humanOne matter that has been on my mind has been the state of academia, and the humanities in particular. I doubt it is any surprise to those that know me that I am often highly sceptical of the academy in the general and the value of much of what is produced. Between a ‘publish and perish’ culture that encourages publication even of dross, the pursuit of esoteric subjects with little wider import and readerships that often factor in the single figures, much of what academia – especially the humanities – accomplishes appears irrelevant to anyone outside the ivory tower. That those inside the ivory tower sometimes have trouble grasping this point is part of the trouble. It’s one thing to believe that you are engaged in a disinterested search for knowledge, but when what is produced are conjectures about esoteric subjects few people care about, when you fail to communicate these things to virtually anyone else (and those who do read do so to disagree), and where the existence of absolute truth is commonly denied, it’s really hard to see that being the case. And since the humanities are under increasing pressure to justify their existence – both as courses for students to study, and departments to occupy university and government funding – I don’t think I’m the only one to wonder what good the humanities do.

So I was thinking about these things, and I guess about the wider purpose of the so-called humanities. There are many issues, such as over-specialisation, and the growth of arcane terminology intended to cloud rather than clarify meaning, but one issue is that so much of the humanities appears pointless, except for activities to do in humanities departments. One thing that seems clear to me is that the sciences (especially the harder sciences) retain some outside respect and relevance because much of their research and teaching has an effect on the wider world. Much of it has ultimately practical consequences that go far beyond the ivory tower.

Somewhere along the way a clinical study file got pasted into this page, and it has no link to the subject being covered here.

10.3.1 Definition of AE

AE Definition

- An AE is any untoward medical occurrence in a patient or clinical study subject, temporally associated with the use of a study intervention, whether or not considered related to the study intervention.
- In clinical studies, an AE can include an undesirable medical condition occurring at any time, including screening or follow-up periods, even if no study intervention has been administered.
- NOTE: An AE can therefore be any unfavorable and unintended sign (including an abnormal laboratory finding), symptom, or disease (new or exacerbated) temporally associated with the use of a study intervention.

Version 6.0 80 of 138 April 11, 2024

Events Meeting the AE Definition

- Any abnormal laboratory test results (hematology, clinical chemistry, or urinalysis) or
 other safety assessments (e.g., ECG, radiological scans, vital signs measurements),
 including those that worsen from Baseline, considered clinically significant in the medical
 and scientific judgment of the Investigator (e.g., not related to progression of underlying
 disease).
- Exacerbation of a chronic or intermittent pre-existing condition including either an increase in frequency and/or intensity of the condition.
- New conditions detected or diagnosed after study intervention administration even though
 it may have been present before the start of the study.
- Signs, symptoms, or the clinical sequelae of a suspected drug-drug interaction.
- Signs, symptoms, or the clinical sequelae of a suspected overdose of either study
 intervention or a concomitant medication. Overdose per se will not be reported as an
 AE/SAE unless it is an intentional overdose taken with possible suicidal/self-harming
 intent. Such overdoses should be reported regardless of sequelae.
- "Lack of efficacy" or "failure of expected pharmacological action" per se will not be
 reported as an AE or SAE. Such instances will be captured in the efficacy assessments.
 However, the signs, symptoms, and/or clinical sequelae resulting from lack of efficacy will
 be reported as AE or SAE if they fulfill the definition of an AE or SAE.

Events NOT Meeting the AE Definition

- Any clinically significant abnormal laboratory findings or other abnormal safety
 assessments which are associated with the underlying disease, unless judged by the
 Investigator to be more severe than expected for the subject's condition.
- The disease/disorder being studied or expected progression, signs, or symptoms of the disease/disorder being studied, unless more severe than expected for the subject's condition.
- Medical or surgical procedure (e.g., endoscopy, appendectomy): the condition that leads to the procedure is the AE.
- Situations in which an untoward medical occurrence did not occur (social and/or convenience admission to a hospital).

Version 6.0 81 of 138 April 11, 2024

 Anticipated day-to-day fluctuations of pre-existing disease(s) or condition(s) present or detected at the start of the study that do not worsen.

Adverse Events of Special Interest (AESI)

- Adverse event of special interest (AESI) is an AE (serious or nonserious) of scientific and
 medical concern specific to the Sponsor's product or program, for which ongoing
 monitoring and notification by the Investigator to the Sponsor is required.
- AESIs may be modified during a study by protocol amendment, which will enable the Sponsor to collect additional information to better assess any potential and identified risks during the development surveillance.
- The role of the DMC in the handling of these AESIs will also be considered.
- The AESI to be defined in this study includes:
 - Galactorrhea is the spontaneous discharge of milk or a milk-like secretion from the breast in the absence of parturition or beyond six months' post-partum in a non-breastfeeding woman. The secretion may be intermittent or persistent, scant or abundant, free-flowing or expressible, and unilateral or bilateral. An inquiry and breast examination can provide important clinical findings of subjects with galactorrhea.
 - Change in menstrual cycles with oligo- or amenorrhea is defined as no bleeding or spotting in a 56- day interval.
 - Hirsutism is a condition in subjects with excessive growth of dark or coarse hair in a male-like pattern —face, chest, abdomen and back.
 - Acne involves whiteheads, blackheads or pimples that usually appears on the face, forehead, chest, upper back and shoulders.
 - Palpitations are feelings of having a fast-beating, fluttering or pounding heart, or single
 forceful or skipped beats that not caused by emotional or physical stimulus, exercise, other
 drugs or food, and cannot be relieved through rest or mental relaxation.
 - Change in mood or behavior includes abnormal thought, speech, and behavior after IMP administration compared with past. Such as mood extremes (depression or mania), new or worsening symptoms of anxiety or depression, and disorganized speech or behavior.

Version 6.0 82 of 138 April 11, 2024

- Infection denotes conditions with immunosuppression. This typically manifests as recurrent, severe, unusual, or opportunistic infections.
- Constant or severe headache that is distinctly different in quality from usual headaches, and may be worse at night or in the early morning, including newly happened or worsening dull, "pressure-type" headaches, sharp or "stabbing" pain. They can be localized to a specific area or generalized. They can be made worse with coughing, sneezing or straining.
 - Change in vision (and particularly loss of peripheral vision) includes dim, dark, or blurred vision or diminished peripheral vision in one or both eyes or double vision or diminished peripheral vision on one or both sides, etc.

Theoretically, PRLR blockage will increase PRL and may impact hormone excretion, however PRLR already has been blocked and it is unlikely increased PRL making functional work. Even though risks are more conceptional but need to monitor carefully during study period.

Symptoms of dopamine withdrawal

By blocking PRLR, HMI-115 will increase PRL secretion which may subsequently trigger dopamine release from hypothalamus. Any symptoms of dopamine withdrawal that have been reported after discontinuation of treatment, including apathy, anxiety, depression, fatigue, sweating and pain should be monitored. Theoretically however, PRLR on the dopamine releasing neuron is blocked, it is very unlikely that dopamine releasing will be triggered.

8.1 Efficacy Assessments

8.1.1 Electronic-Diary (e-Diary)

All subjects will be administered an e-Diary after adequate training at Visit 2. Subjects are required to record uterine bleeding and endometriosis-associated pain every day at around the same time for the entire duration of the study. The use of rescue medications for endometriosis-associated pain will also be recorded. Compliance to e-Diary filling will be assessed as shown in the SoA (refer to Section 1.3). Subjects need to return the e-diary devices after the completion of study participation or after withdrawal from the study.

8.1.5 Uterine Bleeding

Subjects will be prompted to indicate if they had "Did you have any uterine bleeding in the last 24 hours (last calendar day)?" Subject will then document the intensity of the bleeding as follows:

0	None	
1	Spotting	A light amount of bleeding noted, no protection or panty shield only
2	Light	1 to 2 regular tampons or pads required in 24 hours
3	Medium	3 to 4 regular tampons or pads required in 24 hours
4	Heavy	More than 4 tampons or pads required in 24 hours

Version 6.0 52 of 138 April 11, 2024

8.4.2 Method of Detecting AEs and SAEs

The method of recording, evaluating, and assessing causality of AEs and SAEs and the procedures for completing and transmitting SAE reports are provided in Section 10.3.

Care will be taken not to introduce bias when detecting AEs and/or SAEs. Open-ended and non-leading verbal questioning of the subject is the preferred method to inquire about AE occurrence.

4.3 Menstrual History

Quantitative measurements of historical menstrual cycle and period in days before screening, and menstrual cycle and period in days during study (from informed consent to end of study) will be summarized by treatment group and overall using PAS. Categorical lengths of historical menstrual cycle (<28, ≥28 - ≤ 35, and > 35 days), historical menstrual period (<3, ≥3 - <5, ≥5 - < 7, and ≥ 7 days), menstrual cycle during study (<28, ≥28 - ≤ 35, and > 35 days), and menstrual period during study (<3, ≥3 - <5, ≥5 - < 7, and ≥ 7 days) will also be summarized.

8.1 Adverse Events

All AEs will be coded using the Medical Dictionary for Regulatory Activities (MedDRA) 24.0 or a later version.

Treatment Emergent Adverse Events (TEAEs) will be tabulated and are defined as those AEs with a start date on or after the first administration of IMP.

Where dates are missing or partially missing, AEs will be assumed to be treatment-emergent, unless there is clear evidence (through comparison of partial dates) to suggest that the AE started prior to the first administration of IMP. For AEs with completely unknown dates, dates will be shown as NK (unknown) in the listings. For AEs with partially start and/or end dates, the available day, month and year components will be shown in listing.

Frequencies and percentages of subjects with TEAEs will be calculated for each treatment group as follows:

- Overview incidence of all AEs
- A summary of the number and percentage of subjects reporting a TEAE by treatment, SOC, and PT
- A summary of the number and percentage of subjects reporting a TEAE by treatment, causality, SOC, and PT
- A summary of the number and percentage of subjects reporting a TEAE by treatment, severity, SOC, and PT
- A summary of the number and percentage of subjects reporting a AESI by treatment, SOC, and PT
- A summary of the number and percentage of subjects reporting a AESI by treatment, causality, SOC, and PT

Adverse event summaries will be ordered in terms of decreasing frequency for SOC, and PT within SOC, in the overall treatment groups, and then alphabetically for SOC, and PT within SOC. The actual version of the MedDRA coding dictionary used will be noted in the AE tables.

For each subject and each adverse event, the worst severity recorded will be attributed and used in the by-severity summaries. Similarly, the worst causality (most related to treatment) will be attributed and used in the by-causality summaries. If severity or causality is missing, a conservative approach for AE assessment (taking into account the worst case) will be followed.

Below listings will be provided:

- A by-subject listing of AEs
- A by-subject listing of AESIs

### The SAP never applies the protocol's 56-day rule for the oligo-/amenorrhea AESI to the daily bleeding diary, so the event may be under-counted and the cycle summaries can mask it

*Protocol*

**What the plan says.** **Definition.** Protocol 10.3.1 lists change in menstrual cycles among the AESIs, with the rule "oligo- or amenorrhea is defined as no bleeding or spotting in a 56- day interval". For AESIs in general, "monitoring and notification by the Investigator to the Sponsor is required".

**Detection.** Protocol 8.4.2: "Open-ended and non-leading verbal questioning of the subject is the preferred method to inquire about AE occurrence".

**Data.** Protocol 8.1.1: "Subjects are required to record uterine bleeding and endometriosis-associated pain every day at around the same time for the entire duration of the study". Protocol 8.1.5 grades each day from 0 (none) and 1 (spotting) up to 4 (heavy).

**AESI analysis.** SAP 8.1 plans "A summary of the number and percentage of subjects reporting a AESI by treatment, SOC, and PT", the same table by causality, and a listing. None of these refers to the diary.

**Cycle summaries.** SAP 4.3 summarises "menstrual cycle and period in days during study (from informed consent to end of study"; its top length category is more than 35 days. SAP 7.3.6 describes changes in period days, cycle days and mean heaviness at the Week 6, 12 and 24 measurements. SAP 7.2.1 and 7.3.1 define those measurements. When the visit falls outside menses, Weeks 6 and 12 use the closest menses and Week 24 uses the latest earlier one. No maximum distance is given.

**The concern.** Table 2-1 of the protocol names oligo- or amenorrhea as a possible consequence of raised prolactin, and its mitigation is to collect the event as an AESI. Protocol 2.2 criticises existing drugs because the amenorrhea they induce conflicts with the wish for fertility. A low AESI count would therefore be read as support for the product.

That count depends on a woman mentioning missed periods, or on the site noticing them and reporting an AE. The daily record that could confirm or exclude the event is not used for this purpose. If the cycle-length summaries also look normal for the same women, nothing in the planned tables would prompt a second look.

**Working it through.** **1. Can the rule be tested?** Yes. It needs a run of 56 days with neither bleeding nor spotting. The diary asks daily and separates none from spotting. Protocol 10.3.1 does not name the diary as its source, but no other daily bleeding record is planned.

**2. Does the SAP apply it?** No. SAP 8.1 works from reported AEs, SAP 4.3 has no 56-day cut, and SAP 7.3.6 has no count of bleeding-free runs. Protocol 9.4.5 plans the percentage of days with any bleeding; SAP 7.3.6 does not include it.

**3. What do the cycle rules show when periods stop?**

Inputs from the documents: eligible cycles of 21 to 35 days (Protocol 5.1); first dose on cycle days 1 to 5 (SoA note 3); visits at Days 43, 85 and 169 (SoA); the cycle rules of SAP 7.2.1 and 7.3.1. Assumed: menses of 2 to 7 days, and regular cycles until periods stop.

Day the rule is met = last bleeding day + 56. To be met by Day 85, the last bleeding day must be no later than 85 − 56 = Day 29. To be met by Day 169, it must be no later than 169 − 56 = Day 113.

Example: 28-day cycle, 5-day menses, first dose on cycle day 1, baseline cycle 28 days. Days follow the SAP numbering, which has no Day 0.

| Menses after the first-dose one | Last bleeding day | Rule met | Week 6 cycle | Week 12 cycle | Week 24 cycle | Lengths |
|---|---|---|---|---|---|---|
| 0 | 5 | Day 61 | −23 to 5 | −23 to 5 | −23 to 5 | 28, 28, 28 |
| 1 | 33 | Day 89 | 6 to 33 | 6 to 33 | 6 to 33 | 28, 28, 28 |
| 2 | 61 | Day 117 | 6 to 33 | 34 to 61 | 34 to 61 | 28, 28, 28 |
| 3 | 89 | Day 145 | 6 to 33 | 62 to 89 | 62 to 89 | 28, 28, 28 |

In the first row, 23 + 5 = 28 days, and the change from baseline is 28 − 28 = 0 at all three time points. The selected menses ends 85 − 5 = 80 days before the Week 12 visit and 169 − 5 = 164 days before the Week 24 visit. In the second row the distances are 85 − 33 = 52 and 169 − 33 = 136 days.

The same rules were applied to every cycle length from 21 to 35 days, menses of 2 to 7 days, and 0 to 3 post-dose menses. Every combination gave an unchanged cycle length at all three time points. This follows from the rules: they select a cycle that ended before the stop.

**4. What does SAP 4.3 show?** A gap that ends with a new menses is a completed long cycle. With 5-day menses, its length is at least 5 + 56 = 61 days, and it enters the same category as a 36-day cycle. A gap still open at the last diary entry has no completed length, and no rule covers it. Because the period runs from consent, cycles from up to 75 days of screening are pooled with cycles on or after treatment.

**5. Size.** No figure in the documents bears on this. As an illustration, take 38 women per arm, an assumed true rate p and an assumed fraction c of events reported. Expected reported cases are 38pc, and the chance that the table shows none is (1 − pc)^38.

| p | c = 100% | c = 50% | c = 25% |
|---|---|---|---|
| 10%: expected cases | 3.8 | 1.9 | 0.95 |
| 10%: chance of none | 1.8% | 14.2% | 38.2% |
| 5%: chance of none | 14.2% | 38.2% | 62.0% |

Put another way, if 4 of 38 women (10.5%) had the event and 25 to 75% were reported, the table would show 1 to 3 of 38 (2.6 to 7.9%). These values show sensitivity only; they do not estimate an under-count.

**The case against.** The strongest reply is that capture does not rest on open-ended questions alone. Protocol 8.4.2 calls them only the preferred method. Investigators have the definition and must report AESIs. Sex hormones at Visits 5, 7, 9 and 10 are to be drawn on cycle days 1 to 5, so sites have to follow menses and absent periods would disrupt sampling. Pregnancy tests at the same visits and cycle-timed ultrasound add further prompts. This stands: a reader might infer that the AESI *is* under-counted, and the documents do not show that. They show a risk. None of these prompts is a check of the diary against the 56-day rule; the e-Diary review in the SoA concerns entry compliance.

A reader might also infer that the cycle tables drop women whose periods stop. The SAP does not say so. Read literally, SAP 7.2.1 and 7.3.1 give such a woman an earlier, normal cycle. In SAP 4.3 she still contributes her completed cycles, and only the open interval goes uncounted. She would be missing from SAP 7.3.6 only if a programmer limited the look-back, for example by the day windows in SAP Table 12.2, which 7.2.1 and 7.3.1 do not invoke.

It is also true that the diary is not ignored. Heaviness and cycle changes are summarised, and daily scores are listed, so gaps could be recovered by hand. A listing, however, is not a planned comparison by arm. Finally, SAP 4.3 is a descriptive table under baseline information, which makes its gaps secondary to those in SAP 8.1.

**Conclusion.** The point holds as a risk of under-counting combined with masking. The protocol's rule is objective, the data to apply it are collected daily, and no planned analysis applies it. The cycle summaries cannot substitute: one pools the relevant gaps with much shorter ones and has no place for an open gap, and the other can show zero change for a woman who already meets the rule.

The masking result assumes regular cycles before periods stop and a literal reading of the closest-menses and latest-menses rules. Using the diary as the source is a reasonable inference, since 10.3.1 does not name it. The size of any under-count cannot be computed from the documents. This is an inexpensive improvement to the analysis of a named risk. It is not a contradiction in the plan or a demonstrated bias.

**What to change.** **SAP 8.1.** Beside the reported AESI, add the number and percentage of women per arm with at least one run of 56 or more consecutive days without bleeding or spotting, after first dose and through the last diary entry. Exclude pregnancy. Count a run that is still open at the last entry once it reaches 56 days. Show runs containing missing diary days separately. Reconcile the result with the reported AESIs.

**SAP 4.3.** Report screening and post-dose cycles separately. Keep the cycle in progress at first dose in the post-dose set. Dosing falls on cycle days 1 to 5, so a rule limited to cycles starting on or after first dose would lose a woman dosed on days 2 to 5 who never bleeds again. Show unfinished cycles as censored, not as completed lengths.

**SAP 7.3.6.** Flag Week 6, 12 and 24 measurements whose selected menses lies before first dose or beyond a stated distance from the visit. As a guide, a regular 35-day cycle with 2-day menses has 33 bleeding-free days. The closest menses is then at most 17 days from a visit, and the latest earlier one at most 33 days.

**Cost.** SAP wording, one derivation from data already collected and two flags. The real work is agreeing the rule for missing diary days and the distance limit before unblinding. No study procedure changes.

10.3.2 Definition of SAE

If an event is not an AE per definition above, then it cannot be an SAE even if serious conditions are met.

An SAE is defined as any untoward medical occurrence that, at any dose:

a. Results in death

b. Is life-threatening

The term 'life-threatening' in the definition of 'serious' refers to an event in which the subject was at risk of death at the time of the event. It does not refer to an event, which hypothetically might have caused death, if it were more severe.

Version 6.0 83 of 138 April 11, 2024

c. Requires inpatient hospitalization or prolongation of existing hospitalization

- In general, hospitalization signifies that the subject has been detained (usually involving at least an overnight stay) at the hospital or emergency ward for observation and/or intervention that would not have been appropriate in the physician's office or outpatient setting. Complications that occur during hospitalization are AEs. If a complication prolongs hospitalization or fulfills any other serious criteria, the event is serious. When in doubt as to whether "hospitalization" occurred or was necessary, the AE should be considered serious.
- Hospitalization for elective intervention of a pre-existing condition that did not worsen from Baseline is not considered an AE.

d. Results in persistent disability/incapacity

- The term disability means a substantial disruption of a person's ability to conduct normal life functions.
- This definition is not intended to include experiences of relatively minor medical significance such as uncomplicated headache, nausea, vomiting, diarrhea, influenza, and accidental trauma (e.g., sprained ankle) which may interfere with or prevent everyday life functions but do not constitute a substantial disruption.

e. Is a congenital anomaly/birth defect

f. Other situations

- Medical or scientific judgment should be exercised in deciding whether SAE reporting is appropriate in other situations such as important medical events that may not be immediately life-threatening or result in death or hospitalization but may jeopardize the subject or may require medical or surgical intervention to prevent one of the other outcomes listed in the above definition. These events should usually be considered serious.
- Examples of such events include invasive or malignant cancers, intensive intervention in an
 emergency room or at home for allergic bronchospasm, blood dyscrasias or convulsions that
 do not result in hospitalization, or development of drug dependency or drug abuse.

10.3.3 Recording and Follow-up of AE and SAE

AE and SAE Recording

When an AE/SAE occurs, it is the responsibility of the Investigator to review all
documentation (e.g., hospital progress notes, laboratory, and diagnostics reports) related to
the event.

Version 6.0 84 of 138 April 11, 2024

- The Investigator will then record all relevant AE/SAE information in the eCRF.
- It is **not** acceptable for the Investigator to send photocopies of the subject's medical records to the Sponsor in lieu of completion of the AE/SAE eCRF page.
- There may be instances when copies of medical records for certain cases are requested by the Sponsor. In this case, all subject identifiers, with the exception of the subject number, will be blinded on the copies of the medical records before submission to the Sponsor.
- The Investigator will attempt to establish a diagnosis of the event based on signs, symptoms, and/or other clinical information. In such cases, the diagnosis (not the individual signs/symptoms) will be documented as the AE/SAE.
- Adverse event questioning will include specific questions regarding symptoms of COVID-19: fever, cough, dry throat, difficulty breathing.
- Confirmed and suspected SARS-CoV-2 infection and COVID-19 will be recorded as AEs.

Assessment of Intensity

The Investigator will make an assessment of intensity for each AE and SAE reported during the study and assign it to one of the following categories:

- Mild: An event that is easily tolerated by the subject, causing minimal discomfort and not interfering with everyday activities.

However, it’s not like the humanities can easily offer that sort of thing. Studies of history, or theology, or literature  or so on do not at first sight appear to offer practical implications. And it is not enough to have some – in order to be consequential, there must always be something that can answer the ‘so what’ question. Okay, you have presented your theory, or your research or your conclusions – so what? Where there is consideration of it, it’s often at the service of the narrow identity politics so popular in academia, but so alien to life as actually lived. And to much of the rest of the humanities, the only answer to that question is polite applause and a few questions at a conference, and then everyone goes home to never think or remember about that topic again, let alone real consequences in the outside world – for the rest of humanity.

Yet I believe there is scope to answer that question. Part of the problem has been the conception of the humanities as a gaining of knowledge (even as the very concept of objective knowledge has been undermined). But the mere collection of abstract knowledge, sometimes of such narrow topics can never successfully answer the ‘so what’ question. But what if there was a different understanding of what study of these topics could offer us – a study of the collected record of humanity’s thoughts, writings and actions? What if rather than just seeking knowledge about how humans live and have lived, we see it as an opportunity to gain wisdom – to learn how human beings can live well. What if we seek to learn and teach not just to add to our knowledge, but to guide our actions, to learn from the follies and mistakes of mankind, to learn what works, to be inspired by its truest thoughts, and to be better than we otherwise are?

I don’t know if the academic humanities as presently constituted can make that step, consumed as it is by its own interests, content as it is in its own introversion and uncertain as it is to the nature of truth. But on a personal level I can certainly try to address that question in what I do, particularly when looking at things like the scriptures, lumped as they presently are in the humanities. For if they are inspired, if they are of God (and they are), the most important questions about them are not of history, but of their present implications for my behaviour and my actions. When I look at them, ‘so what’ should be the foremost question in my mind.